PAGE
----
I was in the subway tunnel which stretches between the Senate Office Buildings and the U.S. Capitol. One of the underground trams which whisk people from the Dirksen Senate Office Building to the Capitol rumbled by.
And then I saw, behind the window pane of one of the tram cars, that distinctive shock of white hair. A deep, perfect cleft separated the hair as a part.
I knew I had found my quarry: Sen. John Warner, R-Va.
Now, I had to outrace the tram to the Capitol subway station to grab Warner before he ascended the small escalator leading to the elevators. Once on the elevators, Warner would be gone, onto the Senate floor to make a roll call vote, two floors above.
And I would miss my interview.
I don’t recall what I needed to talk to Warner about that day in the mid-2000s when I worked in public radio. But I clenched my audio recorder and microphone and set out in a dead sprint to reach the Capitol subway station, probably 250 yards away. I even hit the record button so I would be ready to go if I caught up with Warner.
I didn’t beat the tram. Even Usain Bolt couldn’t have done that. The tram trundles along at more than 25 mph and had a head of steam. As I ran up the slight grade of the tunnel, I saw Warner, attired in a smart, blue sport coat garnished with a red pocket square, exit the tram in the station and head for the escalator.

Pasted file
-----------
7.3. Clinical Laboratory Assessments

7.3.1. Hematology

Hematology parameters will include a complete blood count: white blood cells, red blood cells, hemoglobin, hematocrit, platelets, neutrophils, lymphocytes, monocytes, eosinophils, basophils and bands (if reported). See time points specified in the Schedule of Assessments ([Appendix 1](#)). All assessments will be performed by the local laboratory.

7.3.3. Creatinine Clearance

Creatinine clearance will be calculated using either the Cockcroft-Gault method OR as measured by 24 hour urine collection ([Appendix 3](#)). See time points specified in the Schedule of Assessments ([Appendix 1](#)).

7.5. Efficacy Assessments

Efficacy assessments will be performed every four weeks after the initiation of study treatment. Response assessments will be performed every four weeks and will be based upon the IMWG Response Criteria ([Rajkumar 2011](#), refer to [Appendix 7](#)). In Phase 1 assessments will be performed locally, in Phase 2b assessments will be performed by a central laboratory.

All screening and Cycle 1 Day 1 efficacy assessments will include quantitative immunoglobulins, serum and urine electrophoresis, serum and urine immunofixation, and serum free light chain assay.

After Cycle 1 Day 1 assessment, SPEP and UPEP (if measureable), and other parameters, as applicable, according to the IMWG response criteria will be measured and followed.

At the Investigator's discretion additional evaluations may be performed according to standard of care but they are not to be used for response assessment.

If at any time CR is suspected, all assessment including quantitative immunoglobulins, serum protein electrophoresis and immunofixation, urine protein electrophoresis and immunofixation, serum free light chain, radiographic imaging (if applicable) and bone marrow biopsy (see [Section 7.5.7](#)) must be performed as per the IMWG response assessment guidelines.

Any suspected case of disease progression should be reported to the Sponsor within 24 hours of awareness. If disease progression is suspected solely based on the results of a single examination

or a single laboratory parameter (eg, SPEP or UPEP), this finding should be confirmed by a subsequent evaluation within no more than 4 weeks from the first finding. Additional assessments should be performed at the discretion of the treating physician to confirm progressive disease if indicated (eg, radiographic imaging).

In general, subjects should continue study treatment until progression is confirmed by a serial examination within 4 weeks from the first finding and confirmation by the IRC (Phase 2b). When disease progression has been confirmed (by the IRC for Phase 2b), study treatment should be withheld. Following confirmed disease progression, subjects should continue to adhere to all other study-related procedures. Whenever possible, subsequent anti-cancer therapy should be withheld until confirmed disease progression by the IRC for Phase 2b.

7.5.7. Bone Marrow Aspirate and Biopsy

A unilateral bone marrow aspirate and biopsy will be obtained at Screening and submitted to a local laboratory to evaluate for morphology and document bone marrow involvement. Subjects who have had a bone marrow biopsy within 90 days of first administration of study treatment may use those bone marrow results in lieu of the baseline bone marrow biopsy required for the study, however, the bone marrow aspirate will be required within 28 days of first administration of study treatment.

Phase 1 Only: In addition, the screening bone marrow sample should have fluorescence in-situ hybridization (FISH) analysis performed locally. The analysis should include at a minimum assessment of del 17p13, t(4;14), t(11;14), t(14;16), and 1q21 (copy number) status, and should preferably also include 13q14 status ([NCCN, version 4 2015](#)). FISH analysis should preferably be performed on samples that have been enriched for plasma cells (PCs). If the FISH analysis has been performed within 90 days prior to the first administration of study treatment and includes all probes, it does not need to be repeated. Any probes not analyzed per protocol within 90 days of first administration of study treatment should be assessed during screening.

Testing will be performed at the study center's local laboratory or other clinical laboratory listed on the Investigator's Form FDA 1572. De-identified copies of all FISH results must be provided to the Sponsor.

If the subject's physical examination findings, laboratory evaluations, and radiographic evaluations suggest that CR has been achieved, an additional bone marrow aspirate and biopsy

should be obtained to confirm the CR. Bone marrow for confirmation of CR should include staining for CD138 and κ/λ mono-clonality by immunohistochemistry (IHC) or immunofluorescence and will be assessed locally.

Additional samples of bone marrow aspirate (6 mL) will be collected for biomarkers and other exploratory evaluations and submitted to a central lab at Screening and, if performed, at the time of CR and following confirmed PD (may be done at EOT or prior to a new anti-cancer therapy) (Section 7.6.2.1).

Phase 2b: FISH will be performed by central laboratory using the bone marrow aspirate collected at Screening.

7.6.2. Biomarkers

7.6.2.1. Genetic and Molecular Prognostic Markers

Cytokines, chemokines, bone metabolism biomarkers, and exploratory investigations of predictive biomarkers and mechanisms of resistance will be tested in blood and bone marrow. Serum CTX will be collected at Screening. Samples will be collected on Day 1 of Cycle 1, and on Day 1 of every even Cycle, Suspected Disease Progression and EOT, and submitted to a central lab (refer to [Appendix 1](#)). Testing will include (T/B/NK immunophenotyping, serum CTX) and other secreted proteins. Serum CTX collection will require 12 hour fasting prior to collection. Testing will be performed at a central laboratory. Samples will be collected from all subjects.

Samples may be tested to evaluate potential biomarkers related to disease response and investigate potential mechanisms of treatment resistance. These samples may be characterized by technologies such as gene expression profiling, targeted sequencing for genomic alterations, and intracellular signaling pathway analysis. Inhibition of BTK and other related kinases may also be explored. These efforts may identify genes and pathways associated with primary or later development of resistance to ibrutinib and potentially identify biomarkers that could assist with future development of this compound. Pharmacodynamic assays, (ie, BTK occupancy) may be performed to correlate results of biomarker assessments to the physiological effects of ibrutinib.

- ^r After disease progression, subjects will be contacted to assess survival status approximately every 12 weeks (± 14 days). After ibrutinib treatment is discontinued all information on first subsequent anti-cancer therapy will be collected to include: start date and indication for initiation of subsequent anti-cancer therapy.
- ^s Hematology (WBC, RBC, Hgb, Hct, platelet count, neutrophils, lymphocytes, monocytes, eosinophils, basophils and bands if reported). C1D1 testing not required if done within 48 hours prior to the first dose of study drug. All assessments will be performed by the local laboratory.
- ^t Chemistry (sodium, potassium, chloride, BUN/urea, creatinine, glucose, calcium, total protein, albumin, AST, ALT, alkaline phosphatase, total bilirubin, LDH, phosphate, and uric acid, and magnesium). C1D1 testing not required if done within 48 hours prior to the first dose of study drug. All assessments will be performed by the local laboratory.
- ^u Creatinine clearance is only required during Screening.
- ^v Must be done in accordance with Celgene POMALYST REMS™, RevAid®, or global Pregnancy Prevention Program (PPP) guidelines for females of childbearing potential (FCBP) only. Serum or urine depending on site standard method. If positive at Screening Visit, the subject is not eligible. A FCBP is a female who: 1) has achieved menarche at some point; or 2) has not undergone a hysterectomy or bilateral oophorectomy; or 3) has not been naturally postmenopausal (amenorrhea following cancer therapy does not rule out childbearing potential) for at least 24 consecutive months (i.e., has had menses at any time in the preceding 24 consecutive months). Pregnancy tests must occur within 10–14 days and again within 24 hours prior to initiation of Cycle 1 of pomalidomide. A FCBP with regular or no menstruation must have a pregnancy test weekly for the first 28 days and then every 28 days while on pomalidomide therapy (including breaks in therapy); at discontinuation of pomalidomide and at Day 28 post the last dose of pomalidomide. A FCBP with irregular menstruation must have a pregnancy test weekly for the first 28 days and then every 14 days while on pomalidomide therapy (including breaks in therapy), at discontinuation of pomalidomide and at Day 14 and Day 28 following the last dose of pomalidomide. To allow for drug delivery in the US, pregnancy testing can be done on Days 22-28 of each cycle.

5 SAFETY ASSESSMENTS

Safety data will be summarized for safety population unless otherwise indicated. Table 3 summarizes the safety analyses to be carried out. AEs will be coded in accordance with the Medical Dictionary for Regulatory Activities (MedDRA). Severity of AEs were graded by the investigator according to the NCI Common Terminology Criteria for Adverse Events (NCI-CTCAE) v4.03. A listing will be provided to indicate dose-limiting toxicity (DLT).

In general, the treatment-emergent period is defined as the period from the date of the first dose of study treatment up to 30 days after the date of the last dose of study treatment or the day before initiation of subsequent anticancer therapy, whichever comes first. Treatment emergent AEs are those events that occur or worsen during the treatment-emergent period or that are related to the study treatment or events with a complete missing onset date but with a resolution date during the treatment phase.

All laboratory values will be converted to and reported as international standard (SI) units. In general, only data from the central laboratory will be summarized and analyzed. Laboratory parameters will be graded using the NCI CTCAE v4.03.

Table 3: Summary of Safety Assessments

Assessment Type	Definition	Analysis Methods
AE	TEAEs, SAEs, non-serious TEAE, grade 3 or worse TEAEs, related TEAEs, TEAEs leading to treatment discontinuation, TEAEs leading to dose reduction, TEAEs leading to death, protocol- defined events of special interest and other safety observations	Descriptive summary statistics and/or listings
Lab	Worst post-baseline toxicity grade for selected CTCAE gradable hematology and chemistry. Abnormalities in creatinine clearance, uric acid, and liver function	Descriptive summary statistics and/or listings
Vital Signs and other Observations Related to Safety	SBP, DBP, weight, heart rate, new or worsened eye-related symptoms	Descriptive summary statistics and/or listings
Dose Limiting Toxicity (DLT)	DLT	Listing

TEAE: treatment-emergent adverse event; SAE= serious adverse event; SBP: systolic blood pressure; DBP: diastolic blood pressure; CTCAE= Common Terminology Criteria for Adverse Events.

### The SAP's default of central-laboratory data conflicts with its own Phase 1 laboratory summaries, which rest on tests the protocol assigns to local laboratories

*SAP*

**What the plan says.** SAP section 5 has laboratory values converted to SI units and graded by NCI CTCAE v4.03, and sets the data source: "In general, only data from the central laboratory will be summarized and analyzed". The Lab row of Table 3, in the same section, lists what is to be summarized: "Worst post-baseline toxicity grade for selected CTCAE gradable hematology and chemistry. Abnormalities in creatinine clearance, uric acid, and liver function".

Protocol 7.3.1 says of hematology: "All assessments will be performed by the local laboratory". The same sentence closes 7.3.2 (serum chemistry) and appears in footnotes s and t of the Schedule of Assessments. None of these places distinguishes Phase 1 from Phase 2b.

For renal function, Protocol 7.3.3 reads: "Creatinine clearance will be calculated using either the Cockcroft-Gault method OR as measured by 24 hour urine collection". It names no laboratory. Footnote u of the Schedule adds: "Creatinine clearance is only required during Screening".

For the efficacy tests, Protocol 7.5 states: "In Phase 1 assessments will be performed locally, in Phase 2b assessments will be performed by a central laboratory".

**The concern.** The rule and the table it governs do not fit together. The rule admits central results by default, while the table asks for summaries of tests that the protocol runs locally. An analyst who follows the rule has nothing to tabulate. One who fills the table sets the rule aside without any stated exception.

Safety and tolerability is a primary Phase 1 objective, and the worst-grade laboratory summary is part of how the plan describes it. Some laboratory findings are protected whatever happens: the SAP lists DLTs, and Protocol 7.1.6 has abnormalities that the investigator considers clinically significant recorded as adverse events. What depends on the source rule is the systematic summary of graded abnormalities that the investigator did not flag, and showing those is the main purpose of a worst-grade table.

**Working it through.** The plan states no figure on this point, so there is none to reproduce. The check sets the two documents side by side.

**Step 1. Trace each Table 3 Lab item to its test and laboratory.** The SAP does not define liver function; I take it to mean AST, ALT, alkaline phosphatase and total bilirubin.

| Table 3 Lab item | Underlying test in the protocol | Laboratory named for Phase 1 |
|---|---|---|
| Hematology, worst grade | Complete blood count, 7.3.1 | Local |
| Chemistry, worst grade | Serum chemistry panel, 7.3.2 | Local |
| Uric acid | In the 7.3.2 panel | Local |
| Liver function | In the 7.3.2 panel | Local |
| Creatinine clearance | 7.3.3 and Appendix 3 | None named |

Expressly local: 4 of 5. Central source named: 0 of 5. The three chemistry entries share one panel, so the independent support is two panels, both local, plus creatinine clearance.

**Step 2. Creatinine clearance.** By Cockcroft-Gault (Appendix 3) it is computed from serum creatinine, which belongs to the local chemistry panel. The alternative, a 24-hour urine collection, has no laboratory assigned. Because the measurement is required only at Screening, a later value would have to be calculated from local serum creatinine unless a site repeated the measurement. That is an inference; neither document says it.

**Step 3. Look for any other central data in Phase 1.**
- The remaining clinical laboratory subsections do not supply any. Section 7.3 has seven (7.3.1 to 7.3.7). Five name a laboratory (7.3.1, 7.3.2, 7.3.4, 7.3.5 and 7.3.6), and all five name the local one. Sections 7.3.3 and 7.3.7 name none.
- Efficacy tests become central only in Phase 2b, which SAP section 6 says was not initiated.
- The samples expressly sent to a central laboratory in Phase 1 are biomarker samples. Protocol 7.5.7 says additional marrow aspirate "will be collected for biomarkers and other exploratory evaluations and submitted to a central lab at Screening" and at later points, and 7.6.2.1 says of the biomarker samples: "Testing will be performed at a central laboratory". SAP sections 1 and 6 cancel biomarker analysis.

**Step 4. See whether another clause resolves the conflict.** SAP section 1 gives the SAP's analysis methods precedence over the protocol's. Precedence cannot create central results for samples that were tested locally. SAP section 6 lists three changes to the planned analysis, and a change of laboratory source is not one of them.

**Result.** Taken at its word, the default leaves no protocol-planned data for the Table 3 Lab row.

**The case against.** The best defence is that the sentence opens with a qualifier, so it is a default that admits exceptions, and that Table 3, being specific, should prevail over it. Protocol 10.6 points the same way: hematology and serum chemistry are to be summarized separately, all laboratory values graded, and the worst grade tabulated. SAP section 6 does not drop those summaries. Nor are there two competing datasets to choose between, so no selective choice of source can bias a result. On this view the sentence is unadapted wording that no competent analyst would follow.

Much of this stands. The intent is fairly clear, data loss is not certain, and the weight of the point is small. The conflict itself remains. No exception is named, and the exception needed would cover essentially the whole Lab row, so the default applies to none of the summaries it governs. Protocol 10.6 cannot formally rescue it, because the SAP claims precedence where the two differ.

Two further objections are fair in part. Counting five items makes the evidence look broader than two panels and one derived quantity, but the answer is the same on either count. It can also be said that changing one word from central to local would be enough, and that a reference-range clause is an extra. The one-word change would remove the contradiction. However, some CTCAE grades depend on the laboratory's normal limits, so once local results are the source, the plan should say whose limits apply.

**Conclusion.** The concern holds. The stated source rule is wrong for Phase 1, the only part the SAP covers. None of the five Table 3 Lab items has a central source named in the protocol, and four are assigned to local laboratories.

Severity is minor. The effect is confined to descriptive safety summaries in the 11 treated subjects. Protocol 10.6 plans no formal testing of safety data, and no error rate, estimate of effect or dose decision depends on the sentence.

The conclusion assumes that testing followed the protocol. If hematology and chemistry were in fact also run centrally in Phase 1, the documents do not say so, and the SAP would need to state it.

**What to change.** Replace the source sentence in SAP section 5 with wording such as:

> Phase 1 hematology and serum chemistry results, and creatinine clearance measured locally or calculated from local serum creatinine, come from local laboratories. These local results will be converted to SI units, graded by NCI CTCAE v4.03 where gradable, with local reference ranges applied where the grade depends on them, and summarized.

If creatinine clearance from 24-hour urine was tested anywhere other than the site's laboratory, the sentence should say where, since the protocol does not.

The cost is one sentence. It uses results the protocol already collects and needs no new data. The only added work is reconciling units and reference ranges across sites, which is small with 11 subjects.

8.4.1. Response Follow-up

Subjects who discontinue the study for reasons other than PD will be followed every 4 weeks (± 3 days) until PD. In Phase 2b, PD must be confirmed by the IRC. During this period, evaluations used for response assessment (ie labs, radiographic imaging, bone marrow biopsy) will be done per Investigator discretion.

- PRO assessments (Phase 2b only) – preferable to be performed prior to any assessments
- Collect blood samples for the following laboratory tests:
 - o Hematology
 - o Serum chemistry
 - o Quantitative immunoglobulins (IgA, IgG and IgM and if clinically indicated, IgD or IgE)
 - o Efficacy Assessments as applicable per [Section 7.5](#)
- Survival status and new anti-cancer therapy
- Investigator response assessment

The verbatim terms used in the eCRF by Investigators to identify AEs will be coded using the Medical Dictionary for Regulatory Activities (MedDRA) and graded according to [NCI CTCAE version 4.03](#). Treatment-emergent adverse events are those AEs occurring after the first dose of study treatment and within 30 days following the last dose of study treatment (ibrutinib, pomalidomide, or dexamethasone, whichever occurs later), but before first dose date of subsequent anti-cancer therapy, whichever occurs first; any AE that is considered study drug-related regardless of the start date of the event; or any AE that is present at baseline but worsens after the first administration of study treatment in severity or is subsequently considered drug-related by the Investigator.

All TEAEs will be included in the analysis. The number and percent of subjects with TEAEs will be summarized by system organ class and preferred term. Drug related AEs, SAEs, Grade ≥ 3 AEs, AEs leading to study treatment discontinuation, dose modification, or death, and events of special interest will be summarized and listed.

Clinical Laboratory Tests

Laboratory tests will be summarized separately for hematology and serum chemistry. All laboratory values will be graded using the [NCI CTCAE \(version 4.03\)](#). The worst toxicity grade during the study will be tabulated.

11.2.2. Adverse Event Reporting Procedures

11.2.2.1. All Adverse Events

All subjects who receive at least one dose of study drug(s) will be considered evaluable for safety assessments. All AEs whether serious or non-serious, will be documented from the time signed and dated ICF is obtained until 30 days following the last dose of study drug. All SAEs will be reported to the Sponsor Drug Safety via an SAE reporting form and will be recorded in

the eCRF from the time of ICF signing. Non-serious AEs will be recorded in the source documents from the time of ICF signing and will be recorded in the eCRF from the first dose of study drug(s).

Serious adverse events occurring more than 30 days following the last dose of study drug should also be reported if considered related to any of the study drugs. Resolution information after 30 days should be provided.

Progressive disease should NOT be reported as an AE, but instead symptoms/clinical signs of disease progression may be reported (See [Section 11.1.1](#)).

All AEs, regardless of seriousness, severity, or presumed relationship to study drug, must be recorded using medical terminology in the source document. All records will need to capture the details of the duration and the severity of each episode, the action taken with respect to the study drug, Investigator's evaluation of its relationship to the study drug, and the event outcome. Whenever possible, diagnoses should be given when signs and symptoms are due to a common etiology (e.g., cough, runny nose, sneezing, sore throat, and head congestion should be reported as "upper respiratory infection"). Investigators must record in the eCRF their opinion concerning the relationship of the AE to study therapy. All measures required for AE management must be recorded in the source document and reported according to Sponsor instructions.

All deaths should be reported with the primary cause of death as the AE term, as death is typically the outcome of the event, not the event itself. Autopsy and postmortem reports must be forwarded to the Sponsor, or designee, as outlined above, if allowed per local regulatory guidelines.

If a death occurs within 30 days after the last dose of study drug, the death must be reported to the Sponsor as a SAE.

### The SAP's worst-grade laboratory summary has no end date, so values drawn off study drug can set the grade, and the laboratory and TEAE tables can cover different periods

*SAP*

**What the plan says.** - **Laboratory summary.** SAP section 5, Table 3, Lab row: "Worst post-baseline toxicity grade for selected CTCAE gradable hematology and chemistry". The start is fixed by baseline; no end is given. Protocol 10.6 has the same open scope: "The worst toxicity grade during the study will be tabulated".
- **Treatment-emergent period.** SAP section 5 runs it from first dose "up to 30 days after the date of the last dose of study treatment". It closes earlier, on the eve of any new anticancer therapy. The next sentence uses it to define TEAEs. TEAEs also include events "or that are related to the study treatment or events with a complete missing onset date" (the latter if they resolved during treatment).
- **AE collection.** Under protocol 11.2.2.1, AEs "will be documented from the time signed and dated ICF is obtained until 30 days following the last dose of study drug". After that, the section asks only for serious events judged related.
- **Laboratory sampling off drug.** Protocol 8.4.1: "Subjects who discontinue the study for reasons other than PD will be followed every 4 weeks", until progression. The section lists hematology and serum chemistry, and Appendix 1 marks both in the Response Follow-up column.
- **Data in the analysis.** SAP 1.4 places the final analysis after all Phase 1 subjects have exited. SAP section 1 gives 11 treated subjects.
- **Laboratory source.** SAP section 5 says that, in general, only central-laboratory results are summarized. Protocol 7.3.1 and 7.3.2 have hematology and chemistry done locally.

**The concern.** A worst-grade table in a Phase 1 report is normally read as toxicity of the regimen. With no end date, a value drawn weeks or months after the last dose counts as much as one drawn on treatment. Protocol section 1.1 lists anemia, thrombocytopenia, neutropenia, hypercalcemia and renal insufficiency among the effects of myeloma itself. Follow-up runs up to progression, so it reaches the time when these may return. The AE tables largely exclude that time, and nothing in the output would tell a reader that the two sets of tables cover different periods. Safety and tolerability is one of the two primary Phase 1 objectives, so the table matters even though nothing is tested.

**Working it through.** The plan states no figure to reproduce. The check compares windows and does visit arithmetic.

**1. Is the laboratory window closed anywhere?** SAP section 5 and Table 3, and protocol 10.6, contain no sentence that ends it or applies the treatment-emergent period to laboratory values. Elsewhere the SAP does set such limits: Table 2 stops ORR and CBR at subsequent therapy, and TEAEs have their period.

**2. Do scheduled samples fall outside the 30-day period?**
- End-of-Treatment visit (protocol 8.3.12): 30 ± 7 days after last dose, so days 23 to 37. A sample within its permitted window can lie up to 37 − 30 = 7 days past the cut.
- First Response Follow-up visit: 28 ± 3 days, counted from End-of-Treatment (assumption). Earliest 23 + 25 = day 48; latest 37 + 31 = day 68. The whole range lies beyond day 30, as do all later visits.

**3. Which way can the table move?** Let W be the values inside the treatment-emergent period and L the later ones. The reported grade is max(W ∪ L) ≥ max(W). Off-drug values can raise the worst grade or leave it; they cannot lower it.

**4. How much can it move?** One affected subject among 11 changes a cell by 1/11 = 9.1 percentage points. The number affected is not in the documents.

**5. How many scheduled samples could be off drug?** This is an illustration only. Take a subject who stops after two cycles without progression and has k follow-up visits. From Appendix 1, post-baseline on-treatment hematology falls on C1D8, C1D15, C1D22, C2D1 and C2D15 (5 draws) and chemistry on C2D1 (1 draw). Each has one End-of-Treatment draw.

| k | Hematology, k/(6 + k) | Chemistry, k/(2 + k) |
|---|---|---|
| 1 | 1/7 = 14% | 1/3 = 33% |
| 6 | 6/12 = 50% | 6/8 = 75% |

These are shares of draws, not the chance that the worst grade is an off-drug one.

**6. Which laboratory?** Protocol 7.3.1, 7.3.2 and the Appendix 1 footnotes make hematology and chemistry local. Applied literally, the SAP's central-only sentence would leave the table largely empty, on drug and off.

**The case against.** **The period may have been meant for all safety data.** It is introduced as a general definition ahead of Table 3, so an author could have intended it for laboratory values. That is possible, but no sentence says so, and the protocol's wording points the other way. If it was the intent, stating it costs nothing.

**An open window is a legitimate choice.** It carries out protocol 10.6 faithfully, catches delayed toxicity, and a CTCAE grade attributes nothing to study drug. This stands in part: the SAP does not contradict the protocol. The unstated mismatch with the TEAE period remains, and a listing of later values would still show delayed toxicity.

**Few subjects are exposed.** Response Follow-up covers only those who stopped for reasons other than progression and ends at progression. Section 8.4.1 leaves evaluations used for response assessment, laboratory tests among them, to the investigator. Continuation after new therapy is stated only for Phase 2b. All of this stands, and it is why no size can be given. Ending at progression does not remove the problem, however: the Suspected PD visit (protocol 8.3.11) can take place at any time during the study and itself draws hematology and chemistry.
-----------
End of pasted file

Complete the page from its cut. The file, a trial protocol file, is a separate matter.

I dialed up my sprint a notch, and, out of breath, hollered as loud as I could.
“Sen. Warner! Sen. Warner!”
Startled, Warner stopped, one hand on the black, circulating handrail of the escalator, and turned.
“Sen. Warner!” I called again.
He turned – and saw me, chugging the final 30 yards into the subway station, the tangle of a radio microphone slithering behind me on the walkway.
Warner knew who I was. I interviewed the senator dozens of times and found myself in countless scrums with other reporters surrounding him in the Capitol. So he understood why I was chasing him, although he didn’t know the specific subject.
“I…..wanted…to….ask…you,” I heaved, gasping for breath.
Always the gentleman, Warner looked after his fellow man.